Etymology
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Words related to hair

horror (n.)
early 14c., "feeling of disgust;" late 14c., "emotion of horror or dread," also "thing which excites horror," from Old French horror (12c., Modern French horreur) and directly from Latin horror "dread, veneration, religious awe," a figurative use, literally "a shaking, trembling (as with cold or fear), shudder, chill," from horrere "to bristle with fear, shudder," from PIE root *ghers- "to bristle" (source also of Sanskrit harsate "bristles," Avestan zarshayamna- "ruffling one's feathers," Latin eris (genitive) "hedgehog," Welsh garw "rough").

Also formerly in English "a shivering," especially as a symptom of disease or in reaction to a sour or bitter taste (1530s); "erection of the hairs on the skin" (1650s); "a ruffling as of water surface" (1630s). As a genre in film, 1934. Chamber of horrors originally (1849) was a gallery of notorious criminals in Madame Tussaud's wax exhibition. Other noun forms are horribility (14c., now rare or disused), horribleness (late 14c.), horridity (1620s), horridness (1610s).
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cross-hair (n.)

also crosshair, cross-hairs, "very fine line (originally spider's silk) stretched across the focal plane of a telescope or microscope, forming a cross with another," 1755 of a telescope, 1780 in gunnery, from cross- + hair (n.). Also often in early 19c. spider-line, spider's-line (1819).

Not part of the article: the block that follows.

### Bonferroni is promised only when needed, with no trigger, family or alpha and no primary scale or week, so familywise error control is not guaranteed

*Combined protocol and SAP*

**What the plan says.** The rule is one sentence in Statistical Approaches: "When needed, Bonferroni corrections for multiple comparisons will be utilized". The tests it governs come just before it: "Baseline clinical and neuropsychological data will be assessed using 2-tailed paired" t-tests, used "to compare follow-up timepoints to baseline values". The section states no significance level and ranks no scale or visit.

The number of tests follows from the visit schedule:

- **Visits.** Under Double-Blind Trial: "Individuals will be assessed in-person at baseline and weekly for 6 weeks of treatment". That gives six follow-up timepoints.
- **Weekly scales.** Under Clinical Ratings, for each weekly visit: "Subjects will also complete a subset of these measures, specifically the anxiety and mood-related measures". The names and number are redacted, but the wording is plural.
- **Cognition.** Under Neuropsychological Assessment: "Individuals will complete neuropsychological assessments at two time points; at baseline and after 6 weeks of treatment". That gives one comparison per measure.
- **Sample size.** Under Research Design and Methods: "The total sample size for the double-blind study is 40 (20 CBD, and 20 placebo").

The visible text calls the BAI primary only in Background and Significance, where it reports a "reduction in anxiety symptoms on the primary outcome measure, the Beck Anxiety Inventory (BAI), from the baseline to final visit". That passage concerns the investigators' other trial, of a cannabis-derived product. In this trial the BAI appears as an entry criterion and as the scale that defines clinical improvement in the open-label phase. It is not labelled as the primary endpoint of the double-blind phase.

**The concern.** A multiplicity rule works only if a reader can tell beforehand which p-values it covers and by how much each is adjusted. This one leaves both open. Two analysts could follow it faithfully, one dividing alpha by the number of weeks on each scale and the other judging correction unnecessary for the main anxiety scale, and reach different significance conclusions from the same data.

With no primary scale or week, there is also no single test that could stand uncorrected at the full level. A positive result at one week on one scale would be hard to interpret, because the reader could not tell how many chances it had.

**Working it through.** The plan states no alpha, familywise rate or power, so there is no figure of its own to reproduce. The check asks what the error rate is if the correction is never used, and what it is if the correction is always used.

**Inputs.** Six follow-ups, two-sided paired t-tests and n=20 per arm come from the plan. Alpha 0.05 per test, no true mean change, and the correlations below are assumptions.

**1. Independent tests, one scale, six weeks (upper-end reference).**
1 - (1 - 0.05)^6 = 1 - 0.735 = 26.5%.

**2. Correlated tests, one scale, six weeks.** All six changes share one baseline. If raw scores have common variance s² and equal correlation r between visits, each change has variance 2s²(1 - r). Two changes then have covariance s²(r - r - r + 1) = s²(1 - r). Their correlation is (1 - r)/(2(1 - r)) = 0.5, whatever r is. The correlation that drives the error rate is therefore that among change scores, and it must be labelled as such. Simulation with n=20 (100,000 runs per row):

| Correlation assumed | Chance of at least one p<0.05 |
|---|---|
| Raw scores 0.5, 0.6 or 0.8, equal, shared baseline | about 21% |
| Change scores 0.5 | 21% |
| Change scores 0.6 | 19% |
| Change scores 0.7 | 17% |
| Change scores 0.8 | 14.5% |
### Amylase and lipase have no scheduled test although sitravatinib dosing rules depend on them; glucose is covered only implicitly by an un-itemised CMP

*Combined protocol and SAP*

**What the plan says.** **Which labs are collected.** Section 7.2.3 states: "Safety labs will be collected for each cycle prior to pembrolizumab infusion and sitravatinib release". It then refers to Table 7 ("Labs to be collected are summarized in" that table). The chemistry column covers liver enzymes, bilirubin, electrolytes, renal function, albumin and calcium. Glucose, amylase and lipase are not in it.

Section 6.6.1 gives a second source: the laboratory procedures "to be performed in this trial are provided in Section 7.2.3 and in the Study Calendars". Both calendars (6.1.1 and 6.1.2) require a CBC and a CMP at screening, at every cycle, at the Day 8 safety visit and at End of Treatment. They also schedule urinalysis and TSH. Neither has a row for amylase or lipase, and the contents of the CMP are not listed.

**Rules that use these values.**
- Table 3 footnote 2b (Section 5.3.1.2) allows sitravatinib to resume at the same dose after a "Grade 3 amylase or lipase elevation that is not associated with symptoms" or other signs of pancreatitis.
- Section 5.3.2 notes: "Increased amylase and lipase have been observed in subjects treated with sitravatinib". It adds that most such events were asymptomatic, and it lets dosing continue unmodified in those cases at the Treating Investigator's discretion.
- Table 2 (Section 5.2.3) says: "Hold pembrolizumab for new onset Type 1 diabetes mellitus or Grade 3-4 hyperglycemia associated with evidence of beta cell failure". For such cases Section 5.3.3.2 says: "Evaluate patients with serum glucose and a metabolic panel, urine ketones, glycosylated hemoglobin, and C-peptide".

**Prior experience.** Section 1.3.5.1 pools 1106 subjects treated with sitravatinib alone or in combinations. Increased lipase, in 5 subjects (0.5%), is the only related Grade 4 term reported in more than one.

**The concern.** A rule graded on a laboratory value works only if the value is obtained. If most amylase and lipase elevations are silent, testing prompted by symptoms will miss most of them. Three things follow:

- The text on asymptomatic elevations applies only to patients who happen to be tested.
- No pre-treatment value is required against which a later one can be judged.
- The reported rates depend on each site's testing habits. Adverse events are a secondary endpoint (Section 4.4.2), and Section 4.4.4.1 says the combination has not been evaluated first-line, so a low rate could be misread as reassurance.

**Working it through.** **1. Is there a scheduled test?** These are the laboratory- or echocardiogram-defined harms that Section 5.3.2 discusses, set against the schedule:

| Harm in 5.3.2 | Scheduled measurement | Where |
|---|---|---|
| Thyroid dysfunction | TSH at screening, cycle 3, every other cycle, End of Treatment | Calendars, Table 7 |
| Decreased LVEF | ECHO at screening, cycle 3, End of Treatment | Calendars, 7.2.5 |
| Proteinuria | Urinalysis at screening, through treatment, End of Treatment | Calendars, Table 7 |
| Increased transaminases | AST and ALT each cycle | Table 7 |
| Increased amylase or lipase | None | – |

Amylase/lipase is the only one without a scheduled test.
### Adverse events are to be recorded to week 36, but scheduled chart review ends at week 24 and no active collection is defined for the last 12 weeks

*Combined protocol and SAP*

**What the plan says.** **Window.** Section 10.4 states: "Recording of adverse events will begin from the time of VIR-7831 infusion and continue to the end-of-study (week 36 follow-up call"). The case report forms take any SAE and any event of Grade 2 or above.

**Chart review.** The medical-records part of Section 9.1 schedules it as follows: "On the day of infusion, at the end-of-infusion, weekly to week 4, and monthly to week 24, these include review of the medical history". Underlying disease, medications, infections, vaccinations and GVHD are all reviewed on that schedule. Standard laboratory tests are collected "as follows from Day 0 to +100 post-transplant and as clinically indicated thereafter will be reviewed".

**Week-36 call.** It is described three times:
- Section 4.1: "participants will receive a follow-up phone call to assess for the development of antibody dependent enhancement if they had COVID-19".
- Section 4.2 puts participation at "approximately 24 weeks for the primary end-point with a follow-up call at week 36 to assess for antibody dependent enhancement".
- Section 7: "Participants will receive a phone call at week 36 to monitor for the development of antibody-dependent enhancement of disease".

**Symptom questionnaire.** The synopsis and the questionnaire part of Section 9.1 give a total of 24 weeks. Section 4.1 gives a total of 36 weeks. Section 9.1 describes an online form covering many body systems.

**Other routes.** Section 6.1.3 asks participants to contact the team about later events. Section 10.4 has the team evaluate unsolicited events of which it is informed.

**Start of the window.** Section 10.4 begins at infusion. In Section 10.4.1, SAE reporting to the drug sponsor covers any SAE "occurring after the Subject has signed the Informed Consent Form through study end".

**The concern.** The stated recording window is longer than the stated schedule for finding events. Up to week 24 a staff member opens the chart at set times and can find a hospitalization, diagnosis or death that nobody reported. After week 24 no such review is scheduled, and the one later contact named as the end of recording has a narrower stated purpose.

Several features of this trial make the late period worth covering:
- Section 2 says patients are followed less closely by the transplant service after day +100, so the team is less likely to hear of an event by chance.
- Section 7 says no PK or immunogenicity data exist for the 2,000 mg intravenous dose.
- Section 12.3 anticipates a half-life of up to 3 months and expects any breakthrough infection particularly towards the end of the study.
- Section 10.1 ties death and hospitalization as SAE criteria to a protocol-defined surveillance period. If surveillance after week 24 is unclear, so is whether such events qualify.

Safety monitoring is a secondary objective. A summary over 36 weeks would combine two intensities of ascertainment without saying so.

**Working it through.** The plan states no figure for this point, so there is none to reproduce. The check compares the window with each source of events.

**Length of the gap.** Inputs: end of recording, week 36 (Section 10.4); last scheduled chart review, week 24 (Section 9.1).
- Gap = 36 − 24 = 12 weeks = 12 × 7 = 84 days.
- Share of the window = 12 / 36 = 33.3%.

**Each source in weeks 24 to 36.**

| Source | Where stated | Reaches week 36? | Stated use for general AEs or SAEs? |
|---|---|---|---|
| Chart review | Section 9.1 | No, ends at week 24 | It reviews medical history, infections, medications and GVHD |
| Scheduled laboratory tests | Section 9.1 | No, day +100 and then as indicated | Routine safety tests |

hairball (n.)
1712, from hair + ball (n.1).
hairbreadth (n.)

also hairsbreadth, hairs-breadth, hair's breadth, from late 15c. as a measure of minute exactness. It is said to once have been a formal unit of measure equal to one-forty-eighth of an inch. From hair + breadth.

hairbrush (n.)
also hair-brush, 1590s, from hair + brush (n.1).
haircloth (n.)
cloth made from the shorter hairs of animals, early 15c., from hair + cloth.
haircut (n.)

also hair-cut, 1887, "act of cutting the hair," from hair (n.) + cut (n.). As "style of wearing the hair," by 1890.

The Romans began to cut the hair about A.U.C. 454, when Ticinius Maenas introduced Barbers from Sicily. Then they began to cut, curl, and perfume it. The glass was consulted as now upon rising from the barber's chair. [Rev. Thomas Dudley Fosbroke, "Encyclopædia of Antiquities," London, 1825]

Related: Haircutter; haircutting.

hairdo (n.)
also hair-do, 1932, from hair + do (v.). Phrase do (one's) hair attested from 1875.
hairdresser (n.)
also hair-dresser, 1770, from hair + dresser. Related: Hairdressing (1771).
hairless (adj.)
1550s, from hair + -less. Related: Hairlessness.